Two things made it easier to be cramped on a small stage the other night: The bass player had recently showered, and I had an internal microphone set up in my kick. I know they seem inconsequential, but I try to enjoy the small things in life. You see, while the bass player’s recent shower activity speaks for itself, that internal mike in my kick allowed me to move my kit another 8” forward. This prevented a very nasty piece of rigging from poking me in the back during the entire two-hour set! This got me thinking; I’ve had an internal miking system in every one of my kick drums for some 23 years. Randy May personally installed my first one sometime in 1983, using an AKG D-12E. It was so cool — you just had to plug the mike cord into the side of the drum, and it was ready to go! I have been a convert to internal kick mikes ever since.

Fig. A

Fig. A

Kick Mike Fig B

Fig. B


The May Internal Drum Miking System was first on the scene. Now distributed by DW Drums, the May System offers internal mounts for all types of drums: toms, snares, and kicks. May’s great designs — and patents — have helped this system dominate the market. The May system currently offers two different internal kick-drum mounts — one is shock mounted, one isn’t. Both mount to the inside of the kick without any modification to the drum itself (earlier models required drilling holes in the drum). This is accomplished by using the drum’s lug-mounting screws to mount the internal mike bracket (see Fig. A, shown without a mike mounted). There is enough adjustment between the articulating arm and slotted mounting bracket to get any mike in a good position. Additionally, there is an uber cool, patented cable/XLR jack assembly that mounts in the breather hole, yet still allows air to pass through (Fig. B). This is mandatory when using a front head without a vent hole; otherwise the drum wouldn’t sound right.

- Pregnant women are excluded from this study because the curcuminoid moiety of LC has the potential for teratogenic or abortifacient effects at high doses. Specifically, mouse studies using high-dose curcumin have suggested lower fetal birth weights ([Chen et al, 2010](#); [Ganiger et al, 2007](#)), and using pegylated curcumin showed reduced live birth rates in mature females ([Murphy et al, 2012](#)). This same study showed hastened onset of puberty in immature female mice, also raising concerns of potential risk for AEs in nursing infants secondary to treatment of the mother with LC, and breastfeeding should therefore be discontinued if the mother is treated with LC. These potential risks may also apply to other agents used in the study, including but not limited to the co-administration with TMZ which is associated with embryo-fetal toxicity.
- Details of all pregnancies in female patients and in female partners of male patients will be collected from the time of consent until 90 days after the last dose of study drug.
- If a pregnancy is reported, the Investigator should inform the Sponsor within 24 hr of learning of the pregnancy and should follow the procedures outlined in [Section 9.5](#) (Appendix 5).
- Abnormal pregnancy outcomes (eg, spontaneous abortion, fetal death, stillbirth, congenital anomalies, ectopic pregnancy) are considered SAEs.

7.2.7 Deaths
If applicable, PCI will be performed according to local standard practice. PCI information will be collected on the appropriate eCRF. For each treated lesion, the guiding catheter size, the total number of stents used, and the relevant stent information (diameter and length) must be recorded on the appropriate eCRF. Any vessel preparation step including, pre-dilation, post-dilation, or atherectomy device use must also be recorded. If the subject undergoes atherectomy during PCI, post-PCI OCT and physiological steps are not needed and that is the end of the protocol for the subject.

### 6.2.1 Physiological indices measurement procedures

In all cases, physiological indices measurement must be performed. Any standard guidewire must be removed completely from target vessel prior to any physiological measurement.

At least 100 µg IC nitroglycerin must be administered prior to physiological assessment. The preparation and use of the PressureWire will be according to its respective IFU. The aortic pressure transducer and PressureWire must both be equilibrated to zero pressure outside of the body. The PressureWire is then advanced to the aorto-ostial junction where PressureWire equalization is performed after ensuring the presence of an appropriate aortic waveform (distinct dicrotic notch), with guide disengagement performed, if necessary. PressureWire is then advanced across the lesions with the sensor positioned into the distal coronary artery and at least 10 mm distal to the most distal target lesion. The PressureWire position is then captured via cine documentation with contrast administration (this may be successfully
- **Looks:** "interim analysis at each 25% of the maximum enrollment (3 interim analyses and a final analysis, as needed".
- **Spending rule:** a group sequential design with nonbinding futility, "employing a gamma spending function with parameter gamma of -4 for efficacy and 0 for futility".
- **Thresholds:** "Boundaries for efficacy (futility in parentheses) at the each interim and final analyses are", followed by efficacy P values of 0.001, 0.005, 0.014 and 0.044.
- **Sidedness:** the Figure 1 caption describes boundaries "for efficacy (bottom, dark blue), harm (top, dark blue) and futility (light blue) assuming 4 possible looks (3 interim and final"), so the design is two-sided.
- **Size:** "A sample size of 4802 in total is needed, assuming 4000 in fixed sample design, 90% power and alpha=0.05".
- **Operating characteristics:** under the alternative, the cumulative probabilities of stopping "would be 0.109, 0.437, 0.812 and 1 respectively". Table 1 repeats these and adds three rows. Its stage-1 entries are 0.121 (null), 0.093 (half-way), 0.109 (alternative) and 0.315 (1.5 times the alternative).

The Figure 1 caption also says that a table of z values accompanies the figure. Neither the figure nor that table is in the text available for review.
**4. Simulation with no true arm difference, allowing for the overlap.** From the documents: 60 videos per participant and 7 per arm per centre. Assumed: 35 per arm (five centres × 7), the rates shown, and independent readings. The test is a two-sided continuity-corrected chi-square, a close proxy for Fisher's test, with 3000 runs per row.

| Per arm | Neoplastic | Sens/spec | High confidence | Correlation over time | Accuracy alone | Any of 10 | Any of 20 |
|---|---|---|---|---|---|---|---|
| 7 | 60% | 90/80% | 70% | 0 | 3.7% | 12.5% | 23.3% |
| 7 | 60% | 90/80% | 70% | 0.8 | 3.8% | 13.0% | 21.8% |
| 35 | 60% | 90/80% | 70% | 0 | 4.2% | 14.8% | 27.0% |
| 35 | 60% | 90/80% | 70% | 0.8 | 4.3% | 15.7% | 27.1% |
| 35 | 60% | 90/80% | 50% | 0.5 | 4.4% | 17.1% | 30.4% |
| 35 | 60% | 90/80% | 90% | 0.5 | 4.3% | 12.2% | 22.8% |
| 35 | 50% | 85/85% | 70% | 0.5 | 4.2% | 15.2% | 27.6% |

Fig. C

Fig. C

Fig. D

Fig. D


Enter a newcomer, the Kelly Shu. Currently, this mount is available only for the kick drum. The Kelly Shu mounts in the kick via a series of elastic cords, hooks, and clips — a design that would make Rube Goldberg proud. It essentially turns the drum into one big microphone shock mount. Positioning is no problem; one can tweak it by lengthening and shortening the elastic cords (see Fig. C, shown without a mounted mike). By far, the coolest thing about this system is that it can be mounted on the outside of the kick, in front of the resonate head. This is a popular mike placement (Fig. D) that can’t be achieved with the May internal mount. As a big bonus, in both the internal and external mounting configurations, the drum can be put in its case with the mount still attached! Love it!


In addition to giving a bit of extra room, installing either of these two internal microphone systems has other pluses. On the practical side, the control over microphone choice is yours — it no longer defaults to what is left over in the mike box. If your experiences are anything like mine, this orphaned mike is usually an SM-58 that’s been dropped, poked, prodded, spit on, and relentlessly smacked by seemingly everyone this side of the Atlantic. (Not that a SM-58 is a bad mike, just not my first choice for a kick drum.) With either of these internal miking systems you’ll notice that sound-people instantly become your friends — you have just made their life easier.

This added love is especially evident when you have a universally accepted pro-level mike on the internal mount. Remember, when the sound folk are your friends, the monitor mix and front-of-house sound is miraculously better! Both mounting systems’ retail prices begin around $150 (without the mike). If you ever mike your drums, do yourself a huge favor and get one of these internal mounting systems.

May System:

Kelly Shu: